My #1 rule at the beginning of any intentional conversation, any 10-minute or longer meeting, or any newly-formed project team: “There are no dumb questions.”
Yes, people laugh when I state the rule, but most (not all) come to embrace this valuable rule.
First, it allows me to question if my participation is needed. If the answer isn’t “yes,” I stand up, smile and excuse myself.
Second, it allows me to question the conversation, meeting or project. If the answer isn’t something valuable, I smile again and excuse myself.
Yes, my fast approach stymies some people, but the simplest of questions have been asked, answered, and acted upon.
Over time, these questions are asked by others early on, resulting in fewer and smarter projects and meetings.
My other three rules?
#2 – Have fun!
If we’re not having fun, what’s wrong?
By “wrong,” I don’t mean morally or ethically. Then again, what’s off-line, off-kilter, out-of-sync, out-of-whack? Sometimes it’s a failure to take time for humor, small talk, and smiles, each of which can promote relational connecting.
Like brain synapses, relational connecting makes you and your team happier, healthier, more in sync, and much more productive.
#3 – Work smart.
As Albert Einstein said, “If I had an hour to solve a problem, I’d spend 55 minutes thinking about the problem and 5 minutes thinking about solutions.”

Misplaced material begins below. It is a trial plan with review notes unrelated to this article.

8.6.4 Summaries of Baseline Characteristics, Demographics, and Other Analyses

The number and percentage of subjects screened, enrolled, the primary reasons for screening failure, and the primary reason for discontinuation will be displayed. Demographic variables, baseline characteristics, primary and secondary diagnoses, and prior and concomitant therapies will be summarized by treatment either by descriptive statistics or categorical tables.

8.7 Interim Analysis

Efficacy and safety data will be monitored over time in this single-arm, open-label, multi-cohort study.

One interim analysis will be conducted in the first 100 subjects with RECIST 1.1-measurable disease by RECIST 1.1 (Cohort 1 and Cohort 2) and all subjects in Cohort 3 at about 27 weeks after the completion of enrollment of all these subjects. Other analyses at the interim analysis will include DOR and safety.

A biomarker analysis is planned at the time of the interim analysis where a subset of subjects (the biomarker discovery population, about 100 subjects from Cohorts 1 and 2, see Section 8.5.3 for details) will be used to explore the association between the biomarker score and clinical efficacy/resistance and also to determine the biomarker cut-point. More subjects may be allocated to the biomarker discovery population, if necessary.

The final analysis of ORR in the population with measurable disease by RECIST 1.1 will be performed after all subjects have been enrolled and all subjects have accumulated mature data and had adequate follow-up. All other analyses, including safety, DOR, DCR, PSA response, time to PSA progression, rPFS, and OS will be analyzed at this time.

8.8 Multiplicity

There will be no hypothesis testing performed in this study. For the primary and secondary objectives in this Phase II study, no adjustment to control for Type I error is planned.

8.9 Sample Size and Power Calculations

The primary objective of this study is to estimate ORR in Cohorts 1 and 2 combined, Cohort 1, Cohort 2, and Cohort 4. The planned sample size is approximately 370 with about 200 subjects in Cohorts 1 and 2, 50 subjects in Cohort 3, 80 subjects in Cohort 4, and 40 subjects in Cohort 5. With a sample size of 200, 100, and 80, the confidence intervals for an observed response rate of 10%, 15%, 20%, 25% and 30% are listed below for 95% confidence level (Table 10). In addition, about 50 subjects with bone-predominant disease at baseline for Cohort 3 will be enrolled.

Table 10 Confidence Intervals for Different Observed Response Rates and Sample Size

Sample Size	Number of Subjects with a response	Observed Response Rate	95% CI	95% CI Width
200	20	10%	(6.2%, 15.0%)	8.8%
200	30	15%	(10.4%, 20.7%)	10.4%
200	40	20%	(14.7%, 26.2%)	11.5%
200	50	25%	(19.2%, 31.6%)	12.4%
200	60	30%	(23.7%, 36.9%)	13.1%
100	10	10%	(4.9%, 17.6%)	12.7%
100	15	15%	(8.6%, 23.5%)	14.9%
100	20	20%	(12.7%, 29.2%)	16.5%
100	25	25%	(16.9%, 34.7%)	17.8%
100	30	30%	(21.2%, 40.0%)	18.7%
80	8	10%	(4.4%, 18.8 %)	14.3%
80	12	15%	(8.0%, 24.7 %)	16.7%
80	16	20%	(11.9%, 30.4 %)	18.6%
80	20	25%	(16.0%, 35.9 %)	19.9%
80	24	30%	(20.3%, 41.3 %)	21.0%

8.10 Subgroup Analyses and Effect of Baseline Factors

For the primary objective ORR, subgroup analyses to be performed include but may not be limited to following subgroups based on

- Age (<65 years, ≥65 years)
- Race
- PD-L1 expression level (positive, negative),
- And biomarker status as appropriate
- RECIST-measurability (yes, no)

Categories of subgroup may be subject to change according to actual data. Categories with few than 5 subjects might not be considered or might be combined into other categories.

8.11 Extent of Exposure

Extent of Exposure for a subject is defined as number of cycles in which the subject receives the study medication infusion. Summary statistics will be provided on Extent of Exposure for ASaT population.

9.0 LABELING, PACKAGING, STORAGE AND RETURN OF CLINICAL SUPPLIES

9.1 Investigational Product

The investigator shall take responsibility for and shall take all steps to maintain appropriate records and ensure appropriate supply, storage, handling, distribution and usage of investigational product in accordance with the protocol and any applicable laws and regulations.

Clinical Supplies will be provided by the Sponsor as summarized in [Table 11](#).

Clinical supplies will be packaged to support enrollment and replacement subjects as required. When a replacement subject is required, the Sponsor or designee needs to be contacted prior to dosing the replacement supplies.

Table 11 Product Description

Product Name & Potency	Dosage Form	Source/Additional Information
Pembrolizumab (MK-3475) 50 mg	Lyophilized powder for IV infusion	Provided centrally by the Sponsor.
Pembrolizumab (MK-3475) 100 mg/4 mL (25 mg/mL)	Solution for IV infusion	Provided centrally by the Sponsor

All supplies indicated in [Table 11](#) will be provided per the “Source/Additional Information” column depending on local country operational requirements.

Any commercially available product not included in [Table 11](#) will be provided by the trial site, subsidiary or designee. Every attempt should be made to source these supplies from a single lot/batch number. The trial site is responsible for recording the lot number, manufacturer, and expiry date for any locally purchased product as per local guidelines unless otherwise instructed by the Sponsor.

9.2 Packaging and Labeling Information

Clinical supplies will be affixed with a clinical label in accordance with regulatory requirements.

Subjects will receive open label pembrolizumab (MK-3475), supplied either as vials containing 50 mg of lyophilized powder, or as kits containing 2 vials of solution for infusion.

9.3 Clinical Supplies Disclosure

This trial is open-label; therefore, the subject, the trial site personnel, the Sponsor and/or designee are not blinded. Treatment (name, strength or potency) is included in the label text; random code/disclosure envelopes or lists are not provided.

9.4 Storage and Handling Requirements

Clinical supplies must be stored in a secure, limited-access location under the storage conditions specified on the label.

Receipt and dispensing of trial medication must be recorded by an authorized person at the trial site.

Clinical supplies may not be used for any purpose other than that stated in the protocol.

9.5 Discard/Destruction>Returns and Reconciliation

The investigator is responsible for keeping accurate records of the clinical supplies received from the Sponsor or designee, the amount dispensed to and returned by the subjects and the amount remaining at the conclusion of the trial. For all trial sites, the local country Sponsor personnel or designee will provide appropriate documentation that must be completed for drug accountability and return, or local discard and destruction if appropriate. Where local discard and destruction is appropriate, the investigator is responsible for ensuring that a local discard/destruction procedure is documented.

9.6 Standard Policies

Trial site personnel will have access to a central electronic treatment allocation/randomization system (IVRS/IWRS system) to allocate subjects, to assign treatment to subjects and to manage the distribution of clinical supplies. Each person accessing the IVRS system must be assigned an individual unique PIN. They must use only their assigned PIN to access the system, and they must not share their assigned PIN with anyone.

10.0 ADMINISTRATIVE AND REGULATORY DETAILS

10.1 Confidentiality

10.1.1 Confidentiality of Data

Why do we always assume we can’t obtain the needed data, review the relevant options, and make the best decisions today? If not now, when?
On vacation, mañana does its magic. In the super-connected world of work, “today” is your best friend.
#4 – Figure out if anyone already has done the work for us.
All you and I have to do is ask, “Has this particular wheel been invented?”
During the most recent fiscal year Corban University’s Office of Marketing & Communications saved thousands of dollars and countless weeks by licensing a ton of work another firm (in this case, in Canada) already had created.
Then again, if no one else has done the work, ask and actively find out why not. Have others tried and failed? Or are you truly the first?
Do you have any rules to share with me and other readers?
David Sanford serves on the leadership team at Corban University, www.corban.edu. His writings have been published everywhere from HarperCollins (books) to Forbes (commentary).